In Sindh, Pakistan, which is situated by the sea in the Indus Delta, boats have played a crucial role from prehistoric times. In order to navigate the sea, the river and the numerous lakes in Sindh, its inhabitants developed a large variety of boats with different shapes and structures over the centuries. When Arab and Persian merchants expanded maritime trade routes, Sindh became fully integrated in the inter-Asian trade network. Sindhian merchants also entertained independent commercial relations with East and Southeast Asia.
Science and Technology
In 1975, the discovery of Chinese ceramics in the sea near Shinan launched a series of underwater excavations close to the Korean peninsula. They revealed a shipwreck which was subsequently explored and salvaged over nine summers, from 1976 to 1984. It belonged to a Chinese merchant ship from the 14th century AD which had sunk on its way along the sea Silk Road. Inside the ship, over 20 000 pieces of ceramics and a large number of other objects were found.
From the 7th century onwards, ships sailed from China and Vietnam to India and Sri Lanka along the maritime Silk Roads, using magnetic needles and star compasses. Arab and Persian merchants sailing in the Indian Ocean elaborated a universal navigational system, and they invented several nautical instruments. Portuguese explorers, who were ignorant of these techniques, had to significantly develop nautical science as they first ventured into the open sea and sailed towards India in the 15th century, a process which took 79 years.
The trade relations which developed between Portugal and China from the 16th century onwards led to the mutual exchange of knowledge as well as artistic and political influences. New foods and technologies were introduced in both countries. The city of Macau, with its architectural mix of Eastern and Western elements, is one striking example of the encounter between these two cultures.
The early Islamic Caliphate inherited a variety of cultural and scientific traditions, as it incorporated ancient centers of learning and civilization such as Egypt, Mesopotamia, and Iran. In turn, the Abbasid caliphs greatly cultivated the arts and sciences, and Baghdad became a famous intellectual center. Works were translated from Greek and Persian and great advances were made in the study sciences, especially arithmetic, algebra, geometry and trigonometry.
The trading routes across Asia permitted not only the passage of goods but also of ideas. Scientists and scholars travelled along these routes too, moving from court to court, and so scientific knowledge was dispersed across Asia. Astronomy was one of the first sciences to emerge, as a navigational tool, and was developed by medieval Indian and Iranian astronomers. Mathematics, chemistry, and alchemy also passed along the trade routes, and from these sciences developed the technology for making medicines.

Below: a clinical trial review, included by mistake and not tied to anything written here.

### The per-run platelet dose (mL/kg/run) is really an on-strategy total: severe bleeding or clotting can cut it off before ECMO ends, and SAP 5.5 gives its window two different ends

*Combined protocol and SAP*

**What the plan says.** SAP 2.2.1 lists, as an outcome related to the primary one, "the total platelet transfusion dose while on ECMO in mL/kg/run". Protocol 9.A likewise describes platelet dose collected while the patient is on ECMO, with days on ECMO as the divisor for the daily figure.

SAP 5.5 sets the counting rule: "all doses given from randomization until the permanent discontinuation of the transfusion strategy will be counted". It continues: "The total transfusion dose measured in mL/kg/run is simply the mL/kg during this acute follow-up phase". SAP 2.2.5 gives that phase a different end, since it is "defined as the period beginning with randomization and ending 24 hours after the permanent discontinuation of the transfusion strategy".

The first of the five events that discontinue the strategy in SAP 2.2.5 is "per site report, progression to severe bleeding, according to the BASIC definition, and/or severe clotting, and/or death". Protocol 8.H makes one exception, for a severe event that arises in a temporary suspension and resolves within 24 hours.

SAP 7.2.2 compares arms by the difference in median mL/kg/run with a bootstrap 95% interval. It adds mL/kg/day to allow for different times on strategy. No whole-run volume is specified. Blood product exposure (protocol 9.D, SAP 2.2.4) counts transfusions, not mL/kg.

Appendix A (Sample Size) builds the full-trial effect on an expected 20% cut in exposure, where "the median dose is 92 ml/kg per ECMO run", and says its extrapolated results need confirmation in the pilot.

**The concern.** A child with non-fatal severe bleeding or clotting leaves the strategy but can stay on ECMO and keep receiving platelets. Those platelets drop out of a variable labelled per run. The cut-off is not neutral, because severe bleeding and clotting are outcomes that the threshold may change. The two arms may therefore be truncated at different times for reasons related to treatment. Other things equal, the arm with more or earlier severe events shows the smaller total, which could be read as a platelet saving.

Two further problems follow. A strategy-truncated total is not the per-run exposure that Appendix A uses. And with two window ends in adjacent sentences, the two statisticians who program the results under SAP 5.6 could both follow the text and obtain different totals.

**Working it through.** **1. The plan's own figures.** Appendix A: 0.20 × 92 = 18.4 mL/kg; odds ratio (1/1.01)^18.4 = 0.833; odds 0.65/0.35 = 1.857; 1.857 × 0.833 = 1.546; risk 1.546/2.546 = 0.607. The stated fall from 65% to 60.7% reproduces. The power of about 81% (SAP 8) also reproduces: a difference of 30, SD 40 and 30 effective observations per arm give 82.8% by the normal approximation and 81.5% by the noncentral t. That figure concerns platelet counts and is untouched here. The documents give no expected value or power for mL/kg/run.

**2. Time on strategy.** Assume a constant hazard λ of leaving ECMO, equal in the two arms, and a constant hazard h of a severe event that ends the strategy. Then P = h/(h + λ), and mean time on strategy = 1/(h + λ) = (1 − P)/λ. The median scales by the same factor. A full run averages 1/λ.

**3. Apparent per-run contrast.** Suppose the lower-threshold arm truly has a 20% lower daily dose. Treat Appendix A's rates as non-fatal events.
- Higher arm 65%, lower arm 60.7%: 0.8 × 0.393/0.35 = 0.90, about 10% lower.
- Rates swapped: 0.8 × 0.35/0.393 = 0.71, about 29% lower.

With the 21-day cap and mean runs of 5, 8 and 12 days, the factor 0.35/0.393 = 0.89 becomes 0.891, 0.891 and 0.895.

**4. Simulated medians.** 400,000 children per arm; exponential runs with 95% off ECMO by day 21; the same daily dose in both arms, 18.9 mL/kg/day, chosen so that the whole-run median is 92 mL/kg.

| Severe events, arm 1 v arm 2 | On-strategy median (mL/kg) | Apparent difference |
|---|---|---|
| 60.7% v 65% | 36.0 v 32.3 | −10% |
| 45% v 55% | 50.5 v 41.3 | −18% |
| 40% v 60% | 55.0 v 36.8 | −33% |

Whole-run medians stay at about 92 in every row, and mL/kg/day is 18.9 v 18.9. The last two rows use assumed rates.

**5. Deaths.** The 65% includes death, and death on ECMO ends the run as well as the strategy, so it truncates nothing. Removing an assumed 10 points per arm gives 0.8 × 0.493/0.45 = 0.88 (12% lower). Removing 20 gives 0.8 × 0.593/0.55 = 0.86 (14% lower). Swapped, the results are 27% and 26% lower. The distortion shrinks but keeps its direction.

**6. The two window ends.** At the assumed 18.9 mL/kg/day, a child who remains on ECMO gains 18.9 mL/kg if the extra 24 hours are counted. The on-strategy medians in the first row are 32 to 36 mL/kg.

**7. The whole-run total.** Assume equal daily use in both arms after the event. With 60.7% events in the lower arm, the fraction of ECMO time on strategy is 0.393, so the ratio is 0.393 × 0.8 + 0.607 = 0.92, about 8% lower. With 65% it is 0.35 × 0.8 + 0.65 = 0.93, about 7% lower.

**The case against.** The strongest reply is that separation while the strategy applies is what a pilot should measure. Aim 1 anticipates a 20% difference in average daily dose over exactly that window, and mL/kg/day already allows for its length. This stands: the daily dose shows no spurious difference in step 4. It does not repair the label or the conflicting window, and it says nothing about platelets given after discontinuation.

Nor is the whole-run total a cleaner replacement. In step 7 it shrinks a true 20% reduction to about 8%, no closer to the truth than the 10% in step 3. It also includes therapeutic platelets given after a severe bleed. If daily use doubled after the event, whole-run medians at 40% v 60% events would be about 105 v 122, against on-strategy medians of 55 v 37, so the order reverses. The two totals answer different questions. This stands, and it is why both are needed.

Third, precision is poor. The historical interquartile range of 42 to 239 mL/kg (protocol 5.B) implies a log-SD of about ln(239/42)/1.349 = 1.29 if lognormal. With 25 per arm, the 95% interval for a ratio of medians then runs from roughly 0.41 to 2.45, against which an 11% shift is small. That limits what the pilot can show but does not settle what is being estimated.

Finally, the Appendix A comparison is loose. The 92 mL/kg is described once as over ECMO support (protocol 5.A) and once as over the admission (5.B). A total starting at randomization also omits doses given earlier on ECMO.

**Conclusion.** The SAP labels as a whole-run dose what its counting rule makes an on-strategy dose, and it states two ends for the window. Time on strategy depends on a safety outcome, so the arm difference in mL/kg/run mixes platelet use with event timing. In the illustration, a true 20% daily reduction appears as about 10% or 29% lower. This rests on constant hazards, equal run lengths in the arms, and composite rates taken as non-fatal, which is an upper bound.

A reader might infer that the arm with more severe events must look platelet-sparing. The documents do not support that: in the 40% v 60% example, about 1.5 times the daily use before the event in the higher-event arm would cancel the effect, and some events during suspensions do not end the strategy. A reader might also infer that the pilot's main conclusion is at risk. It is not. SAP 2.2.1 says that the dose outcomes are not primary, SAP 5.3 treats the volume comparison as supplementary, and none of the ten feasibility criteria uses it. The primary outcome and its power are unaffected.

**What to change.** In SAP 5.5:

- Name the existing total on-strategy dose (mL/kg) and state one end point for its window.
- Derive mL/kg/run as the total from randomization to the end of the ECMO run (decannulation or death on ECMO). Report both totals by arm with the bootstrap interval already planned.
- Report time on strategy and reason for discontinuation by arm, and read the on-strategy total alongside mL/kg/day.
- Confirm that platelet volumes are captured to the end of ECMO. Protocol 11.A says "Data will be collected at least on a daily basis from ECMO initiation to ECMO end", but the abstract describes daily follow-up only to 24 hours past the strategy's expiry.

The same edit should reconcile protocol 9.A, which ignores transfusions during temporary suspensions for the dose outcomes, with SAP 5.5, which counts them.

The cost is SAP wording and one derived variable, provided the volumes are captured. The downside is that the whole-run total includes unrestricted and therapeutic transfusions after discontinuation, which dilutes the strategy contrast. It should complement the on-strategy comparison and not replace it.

The Silk Roads facilitated the passage of not only goods to trade but also the knowledge and technology that went into producing them. Foodstuffs were often traded across Central Asia, and with them, an exchange in technologies and agricultural practices too, as well as new crops and even new breeds of animals.
From the Renaissance onwards, European countries began to engage themselves more actively in trade. Technological advances permitted European sailors to navigate new routes to the east, and the advent of the Industrial Revolution accelerated this process. By the mid-nineteenth century, European goods were being imported into China and Japan.
The nineteenth and twentieth centuries have witnessed a number of important developments in science and technology across Central Asia. Agricultural subsistence farming was traditionally the basis of national economies, and many areas continued to be nomadic. New educational programs and technological advances have raised literacy levels and encouraged settlement in urban communities, whilst the construction of scientific institutions and schools across this period has transformed traditional practices and social structures.
In the fifteenth to eighteenth centuries, there was a division in Central Asian societies between the theologians or mystics, and those who practiced ‘rational science’, which was perceived as a challenge to religious doctrine. Nonetheless, medical science, mathematics and astronomy all underwent significant developments in this period, nourished by the Persian and Indian scientific traditions. Moreover, technology flourished, with important advances being made in irrigation, water and wind power, craft technology, and artillery.